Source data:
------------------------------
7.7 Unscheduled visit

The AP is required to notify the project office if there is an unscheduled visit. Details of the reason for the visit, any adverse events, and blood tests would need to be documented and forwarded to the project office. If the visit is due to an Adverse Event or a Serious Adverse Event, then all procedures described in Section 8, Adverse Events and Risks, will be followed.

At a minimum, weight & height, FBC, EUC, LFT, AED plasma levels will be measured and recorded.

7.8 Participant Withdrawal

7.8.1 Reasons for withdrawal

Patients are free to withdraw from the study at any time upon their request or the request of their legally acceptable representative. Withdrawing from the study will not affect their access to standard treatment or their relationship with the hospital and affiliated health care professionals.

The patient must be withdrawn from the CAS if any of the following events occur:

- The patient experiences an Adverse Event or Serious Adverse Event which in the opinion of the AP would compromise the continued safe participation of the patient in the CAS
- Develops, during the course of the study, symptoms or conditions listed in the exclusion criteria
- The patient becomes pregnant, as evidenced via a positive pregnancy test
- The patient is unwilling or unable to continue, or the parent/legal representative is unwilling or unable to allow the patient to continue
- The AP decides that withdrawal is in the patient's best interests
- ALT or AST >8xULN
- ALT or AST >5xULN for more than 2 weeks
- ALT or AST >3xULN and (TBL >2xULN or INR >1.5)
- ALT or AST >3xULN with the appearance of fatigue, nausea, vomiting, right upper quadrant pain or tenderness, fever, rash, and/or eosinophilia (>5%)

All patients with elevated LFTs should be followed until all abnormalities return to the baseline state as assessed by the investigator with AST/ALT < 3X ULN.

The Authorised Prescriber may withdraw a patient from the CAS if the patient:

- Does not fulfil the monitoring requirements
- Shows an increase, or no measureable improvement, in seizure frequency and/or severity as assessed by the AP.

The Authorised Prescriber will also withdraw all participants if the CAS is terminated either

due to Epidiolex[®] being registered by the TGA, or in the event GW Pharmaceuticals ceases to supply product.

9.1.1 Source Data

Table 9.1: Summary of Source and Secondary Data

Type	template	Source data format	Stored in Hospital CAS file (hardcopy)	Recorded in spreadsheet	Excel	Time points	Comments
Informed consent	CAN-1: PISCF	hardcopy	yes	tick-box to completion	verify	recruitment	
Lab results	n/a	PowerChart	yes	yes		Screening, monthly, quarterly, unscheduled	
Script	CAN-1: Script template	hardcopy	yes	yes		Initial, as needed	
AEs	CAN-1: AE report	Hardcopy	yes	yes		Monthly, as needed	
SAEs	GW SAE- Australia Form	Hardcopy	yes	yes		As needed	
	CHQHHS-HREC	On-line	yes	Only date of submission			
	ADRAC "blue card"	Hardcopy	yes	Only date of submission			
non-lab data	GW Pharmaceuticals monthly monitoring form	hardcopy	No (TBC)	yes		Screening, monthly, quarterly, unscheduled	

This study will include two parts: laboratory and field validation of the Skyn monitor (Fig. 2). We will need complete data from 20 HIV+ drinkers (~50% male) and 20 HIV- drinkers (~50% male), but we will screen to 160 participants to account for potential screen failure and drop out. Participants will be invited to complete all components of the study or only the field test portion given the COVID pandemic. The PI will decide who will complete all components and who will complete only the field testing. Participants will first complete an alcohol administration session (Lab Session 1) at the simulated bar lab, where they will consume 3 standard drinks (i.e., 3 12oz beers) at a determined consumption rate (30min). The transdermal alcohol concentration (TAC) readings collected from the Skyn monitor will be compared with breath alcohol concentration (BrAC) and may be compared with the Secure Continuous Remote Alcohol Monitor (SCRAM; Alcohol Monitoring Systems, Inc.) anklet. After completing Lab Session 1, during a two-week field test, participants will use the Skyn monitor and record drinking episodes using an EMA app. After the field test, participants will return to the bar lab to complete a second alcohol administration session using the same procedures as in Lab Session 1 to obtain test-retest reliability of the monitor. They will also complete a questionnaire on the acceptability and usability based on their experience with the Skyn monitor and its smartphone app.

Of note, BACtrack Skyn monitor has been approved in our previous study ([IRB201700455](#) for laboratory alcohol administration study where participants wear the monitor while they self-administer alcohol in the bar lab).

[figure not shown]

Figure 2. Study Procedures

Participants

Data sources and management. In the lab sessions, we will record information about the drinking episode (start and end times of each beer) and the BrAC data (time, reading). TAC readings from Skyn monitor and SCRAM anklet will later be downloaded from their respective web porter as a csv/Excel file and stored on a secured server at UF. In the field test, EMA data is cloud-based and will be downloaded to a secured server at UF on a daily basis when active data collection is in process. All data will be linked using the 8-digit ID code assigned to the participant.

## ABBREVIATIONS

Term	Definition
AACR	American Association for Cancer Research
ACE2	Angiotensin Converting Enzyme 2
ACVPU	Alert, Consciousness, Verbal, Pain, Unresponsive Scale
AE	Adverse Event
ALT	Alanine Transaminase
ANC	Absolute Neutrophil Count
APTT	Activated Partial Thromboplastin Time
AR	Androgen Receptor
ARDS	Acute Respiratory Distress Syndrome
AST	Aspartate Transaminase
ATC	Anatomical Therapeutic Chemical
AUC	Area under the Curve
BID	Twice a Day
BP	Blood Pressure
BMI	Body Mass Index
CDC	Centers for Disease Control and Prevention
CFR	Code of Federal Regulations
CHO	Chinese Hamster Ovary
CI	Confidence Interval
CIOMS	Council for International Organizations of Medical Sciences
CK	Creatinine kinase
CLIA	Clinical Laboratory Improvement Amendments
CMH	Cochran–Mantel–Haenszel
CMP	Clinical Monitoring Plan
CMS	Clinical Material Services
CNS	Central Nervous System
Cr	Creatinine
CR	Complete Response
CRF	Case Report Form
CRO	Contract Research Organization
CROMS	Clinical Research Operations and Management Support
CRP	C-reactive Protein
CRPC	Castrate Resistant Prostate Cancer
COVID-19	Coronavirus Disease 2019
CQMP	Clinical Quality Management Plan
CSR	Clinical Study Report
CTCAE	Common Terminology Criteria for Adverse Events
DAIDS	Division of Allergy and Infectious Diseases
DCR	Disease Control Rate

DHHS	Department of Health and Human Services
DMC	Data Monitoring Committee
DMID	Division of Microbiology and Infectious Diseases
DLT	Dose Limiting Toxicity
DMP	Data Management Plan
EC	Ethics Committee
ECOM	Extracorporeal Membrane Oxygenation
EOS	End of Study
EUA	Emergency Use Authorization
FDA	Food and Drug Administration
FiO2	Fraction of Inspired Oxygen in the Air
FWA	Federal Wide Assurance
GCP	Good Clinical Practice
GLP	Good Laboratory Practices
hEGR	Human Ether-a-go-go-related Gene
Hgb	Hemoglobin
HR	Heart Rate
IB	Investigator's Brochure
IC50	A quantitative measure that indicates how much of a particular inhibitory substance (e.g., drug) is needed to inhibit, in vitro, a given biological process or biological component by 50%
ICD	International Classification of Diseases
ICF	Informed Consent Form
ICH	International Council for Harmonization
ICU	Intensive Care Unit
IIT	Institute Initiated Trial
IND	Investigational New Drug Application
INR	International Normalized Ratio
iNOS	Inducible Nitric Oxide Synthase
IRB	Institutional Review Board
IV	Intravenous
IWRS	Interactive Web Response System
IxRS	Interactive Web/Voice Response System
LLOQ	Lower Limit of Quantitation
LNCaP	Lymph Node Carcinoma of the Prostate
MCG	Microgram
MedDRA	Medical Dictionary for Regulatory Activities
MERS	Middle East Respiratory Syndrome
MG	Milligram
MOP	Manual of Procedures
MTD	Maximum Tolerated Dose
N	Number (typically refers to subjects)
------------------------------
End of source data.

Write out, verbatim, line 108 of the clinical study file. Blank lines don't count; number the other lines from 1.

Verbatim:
IRB	Institutional Review Board